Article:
Imagine the following scenario. You are scheduled to have a hearing today. You are at the courthouse. You are on time. You have located the proper courtroom, and you are sitting outside of it. Your opponent is there too, and he is chatting with his lawyer. While sitting there alone the butterflies in your stomach seem to be multiplying. The question that has just popped into your head: Is my lawyer right for me? Here are three questions to ask to determine if you need a different lawyer. (To access the full blog series, click here.) (For more on how family law hearings work, click here.)
1. Where is my lawyer?
If it is time for your hearing, but you can’t find your lawyer, that’s a sign that you might need a new lawyer. If your lawyer is running late, working in another court for a different client, working in a conference room on your case with opposing counsel, or meeting with the judge in chambers, she should make you aware of what’s going on. Keeping you “in the loop” on what’s going on shows that your lawyer appreciates the stress you are under, and respects your time.
Of course a lawyer should never miss a hearing. Outside of being sick or having some emergency, your attorney should be in court with you when you have a hearing. If your attorney cannot be at your hearing, she should coordinate for a competent lawyer to stand in to make sure your case isn’t damaged by her absence.
If you feel out of the loop, or your lawyer no-shows a hearing, then consider a new lawyer.
2. Where’s my lawyer’s stuff?
Your lawyer should arrive for your hearing prepared to win for you. At Youngblood Law, PLLC, we believe being prepared to win in court means having, at a minimum, the documents and pleadings that are set to be argued before the court at that hearing and the appropriate code books to make sure we can point to the law that works in our favor.
If your lawyer shows up without the documents or code books for your case, he may not be prepared to win for you in court. Even great lawyers with every possible document and a solid grasp of the law can lose in court, but lawyers who don’t come to court armed with the pleadings and law books needed to effectively argue for you are taking a huge risk. Demand a lawyer who comes to court prepared to win.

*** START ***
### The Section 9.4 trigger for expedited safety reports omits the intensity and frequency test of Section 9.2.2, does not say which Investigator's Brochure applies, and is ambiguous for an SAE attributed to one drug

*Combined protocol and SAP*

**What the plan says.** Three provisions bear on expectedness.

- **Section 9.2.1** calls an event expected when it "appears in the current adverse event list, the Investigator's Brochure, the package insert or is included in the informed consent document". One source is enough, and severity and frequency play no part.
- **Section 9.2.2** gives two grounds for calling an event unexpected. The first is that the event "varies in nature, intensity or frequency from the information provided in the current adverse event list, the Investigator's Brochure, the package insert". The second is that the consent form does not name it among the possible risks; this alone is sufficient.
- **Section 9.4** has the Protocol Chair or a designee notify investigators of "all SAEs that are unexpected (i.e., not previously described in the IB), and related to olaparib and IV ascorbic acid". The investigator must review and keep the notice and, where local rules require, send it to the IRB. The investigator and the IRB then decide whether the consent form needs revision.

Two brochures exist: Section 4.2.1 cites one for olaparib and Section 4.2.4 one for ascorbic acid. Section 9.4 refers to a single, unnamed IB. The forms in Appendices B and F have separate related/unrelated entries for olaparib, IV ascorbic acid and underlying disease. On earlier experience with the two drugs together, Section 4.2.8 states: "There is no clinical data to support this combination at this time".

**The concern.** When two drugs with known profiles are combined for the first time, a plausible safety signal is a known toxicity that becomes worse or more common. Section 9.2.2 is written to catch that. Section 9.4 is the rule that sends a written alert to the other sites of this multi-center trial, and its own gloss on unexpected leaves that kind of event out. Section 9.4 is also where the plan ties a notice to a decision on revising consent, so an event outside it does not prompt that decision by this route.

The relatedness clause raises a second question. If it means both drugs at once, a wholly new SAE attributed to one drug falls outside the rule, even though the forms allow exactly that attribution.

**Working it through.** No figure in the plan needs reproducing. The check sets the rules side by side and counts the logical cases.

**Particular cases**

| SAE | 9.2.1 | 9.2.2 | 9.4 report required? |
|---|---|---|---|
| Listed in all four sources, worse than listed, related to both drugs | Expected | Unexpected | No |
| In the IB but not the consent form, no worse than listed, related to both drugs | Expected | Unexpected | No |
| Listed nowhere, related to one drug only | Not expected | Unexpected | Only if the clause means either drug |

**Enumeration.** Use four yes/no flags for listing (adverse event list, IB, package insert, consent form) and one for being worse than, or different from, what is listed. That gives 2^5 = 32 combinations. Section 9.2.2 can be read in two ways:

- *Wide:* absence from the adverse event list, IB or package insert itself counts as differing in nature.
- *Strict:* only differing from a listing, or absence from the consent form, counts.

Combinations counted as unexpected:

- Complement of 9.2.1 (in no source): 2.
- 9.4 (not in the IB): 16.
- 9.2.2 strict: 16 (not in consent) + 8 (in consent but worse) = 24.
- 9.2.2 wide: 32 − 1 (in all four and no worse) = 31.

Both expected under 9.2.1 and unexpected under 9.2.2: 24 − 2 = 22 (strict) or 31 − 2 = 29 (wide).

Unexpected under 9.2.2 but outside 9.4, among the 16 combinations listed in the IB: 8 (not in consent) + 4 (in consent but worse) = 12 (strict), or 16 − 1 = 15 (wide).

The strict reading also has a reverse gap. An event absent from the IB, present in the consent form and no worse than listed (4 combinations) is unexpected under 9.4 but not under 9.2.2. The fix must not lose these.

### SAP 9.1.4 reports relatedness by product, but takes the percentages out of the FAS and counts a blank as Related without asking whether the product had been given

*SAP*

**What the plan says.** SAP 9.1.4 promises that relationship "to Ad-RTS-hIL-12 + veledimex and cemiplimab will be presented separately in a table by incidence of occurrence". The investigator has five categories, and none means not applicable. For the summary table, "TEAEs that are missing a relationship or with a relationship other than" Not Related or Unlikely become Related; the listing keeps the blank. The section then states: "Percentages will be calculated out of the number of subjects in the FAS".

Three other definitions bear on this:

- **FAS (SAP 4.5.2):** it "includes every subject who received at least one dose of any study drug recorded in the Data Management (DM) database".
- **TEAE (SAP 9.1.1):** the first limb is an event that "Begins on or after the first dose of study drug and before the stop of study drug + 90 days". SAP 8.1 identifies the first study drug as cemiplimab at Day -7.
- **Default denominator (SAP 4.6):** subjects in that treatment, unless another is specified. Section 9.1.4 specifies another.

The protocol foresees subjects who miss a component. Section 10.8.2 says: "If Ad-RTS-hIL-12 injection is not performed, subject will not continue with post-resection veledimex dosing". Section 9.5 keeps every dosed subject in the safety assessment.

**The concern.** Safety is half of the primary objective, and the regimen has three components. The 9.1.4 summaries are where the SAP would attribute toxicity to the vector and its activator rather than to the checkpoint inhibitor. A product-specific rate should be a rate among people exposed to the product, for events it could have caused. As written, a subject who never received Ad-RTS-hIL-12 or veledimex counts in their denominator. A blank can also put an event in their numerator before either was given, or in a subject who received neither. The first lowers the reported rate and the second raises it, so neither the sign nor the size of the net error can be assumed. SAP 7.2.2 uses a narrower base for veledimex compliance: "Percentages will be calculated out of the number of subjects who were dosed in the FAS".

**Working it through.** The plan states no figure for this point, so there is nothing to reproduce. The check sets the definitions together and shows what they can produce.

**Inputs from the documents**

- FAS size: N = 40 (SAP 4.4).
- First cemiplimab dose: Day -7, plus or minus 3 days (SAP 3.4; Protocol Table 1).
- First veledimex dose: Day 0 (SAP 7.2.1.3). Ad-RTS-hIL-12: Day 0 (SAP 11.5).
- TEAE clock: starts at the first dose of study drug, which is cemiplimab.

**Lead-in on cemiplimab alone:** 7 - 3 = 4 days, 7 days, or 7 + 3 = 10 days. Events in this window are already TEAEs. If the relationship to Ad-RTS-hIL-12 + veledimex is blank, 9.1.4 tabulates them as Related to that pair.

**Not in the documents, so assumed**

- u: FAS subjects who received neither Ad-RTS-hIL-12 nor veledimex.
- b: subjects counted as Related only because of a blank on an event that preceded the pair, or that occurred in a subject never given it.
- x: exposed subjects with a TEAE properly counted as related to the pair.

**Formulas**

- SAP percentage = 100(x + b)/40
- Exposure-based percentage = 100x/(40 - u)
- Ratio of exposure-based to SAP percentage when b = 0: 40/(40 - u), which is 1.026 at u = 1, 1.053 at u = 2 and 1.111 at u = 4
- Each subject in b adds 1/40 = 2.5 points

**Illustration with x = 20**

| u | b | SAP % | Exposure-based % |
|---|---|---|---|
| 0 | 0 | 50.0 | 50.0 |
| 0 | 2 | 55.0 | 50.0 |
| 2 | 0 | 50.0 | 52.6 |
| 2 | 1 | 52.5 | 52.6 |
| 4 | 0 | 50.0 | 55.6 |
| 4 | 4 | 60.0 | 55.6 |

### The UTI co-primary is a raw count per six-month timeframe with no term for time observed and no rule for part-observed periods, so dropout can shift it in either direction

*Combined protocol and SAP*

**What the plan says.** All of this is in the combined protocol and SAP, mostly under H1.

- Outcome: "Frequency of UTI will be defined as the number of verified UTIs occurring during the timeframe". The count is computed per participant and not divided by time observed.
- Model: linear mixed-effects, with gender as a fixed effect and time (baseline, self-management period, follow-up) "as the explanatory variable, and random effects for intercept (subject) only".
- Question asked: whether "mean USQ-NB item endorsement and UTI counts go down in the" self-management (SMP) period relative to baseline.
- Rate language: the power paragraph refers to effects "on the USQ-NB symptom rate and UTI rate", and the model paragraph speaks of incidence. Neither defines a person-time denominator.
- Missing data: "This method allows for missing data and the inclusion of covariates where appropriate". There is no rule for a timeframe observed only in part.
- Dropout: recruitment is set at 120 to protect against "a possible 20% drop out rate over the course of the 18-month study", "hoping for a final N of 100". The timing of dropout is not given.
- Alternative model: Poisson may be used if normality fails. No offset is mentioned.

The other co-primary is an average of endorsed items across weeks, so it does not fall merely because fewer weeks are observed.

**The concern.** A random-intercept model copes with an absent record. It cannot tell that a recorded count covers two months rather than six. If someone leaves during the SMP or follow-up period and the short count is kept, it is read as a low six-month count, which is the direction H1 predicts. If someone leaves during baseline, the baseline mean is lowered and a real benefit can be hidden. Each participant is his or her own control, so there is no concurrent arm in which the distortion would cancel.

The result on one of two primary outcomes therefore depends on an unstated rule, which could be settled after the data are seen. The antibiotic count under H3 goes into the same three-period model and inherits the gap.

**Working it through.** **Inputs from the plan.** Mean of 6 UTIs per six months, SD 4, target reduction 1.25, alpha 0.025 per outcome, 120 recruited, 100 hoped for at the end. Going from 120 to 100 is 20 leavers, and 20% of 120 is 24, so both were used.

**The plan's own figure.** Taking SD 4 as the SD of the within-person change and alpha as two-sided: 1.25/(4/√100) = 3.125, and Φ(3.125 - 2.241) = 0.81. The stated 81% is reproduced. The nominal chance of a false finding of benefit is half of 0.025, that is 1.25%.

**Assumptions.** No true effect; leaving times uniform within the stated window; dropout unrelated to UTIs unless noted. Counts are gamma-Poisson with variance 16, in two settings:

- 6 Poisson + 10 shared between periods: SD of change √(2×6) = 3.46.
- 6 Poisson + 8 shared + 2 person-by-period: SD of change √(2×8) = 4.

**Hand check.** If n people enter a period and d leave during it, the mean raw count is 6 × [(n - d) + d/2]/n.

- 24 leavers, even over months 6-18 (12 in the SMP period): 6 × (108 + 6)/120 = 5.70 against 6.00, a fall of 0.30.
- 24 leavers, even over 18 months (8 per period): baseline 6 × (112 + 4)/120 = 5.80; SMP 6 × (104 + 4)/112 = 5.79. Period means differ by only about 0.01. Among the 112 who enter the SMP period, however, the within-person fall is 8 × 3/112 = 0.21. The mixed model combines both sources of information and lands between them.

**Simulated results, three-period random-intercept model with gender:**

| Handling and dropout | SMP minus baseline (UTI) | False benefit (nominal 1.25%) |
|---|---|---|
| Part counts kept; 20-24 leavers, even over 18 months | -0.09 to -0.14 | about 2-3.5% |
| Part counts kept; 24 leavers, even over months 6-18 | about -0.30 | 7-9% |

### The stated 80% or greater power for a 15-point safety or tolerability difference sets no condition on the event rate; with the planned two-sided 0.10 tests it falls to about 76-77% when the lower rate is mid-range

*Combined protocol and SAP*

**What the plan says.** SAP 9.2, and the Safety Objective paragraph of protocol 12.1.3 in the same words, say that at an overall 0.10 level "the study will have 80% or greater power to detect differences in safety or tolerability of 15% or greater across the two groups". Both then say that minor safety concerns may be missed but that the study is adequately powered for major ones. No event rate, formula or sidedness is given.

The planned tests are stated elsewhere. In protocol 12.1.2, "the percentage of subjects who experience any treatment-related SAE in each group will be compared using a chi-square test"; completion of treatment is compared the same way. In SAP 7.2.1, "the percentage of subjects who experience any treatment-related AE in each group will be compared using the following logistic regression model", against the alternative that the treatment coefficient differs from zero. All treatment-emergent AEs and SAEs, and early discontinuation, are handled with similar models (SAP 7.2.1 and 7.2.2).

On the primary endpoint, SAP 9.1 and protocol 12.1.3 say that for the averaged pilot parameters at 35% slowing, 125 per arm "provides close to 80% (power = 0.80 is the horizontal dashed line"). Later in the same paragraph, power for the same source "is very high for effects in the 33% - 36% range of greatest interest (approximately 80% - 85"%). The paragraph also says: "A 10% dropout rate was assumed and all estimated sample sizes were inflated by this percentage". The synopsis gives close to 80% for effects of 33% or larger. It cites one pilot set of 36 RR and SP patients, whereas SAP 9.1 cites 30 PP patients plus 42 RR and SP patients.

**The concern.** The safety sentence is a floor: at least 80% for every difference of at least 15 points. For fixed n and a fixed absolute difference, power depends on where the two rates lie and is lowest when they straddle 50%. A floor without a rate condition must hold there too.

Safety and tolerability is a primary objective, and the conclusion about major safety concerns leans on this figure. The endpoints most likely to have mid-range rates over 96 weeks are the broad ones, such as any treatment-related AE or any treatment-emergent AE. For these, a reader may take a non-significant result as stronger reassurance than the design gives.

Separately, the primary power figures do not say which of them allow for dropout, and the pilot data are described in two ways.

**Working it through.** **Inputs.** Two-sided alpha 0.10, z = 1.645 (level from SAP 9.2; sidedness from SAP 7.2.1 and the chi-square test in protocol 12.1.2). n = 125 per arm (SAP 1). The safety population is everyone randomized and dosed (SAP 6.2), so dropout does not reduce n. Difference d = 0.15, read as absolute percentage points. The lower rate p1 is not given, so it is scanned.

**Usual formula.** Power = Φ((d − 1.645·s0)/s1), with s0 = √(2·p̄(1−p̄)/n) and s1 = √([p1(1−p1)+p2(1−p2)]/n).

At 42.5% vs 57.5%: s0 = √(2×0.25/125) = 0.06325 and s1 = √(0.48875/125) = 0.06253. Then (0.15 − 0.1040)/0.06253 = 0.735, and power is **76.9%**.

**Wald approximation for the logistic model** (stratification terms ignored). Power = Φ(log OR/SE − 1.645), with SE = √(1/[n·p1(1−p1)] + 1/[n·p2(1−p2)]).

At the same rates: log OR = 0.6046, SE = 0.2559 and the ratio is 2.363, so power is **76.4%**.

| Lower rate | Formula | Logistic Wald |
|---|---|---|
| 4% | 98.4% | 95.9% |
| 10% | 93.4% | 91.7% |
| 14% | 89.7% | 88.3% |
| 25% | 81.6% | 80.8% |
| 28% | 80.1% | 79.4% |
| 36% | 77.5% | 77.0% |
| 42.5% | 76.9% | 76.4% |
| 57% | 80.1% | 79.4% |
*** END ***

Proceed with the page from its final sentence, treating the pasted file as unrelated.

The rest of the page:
3. What is happening? / What just happened?
Before Your Hearing
Before you show up to the courthouse you would know if the hearing is expected to be a laid back negotiation session, if it might be a full blown contested hearing requiring testimony from witnesses, or if it might be a mixture. Based on the facts of your case, the strategy of your opposing counsel, the typical style of the judge, and other factors, your lawyer should be able to predict what your hearing should look like. Explaining all this to you shows your lawyer appreciates the stress you are under, and respects your time.
After Your Hearing
Clients usually have serious questions about what just happened once a hearing is concluded. If the court made a ruling, it is crucial that you understand what that order means to you and your case. Your lawyer should stay after the hearing to make sure you know what just happened, and how it affects you. This is also when you could discuss the next step if your hearing went really badly.
If you feel “out of the loop” in your own case, consider finding a lawyer that has time to explain your case to you.
Youngblood Law, PLLC is a Fort Worth, Texas family law firm focusing on helping working people live the life they WANT to live through divorce and beyond. This essay is intended for educational use only, and is not a replacement for competent legal counsel. If you are facing a family law matter, we recommend obtaining competent legal counsel like Youngblood Law, PLLC. For more information contact us at 817-601-5345, find us on the web at www.youngblood-law.com, or on your mobile device, open your browser and type in lawfw.biz and press Go. Find us on Facebook at www.facebook.com/youngbloodlawPLLC/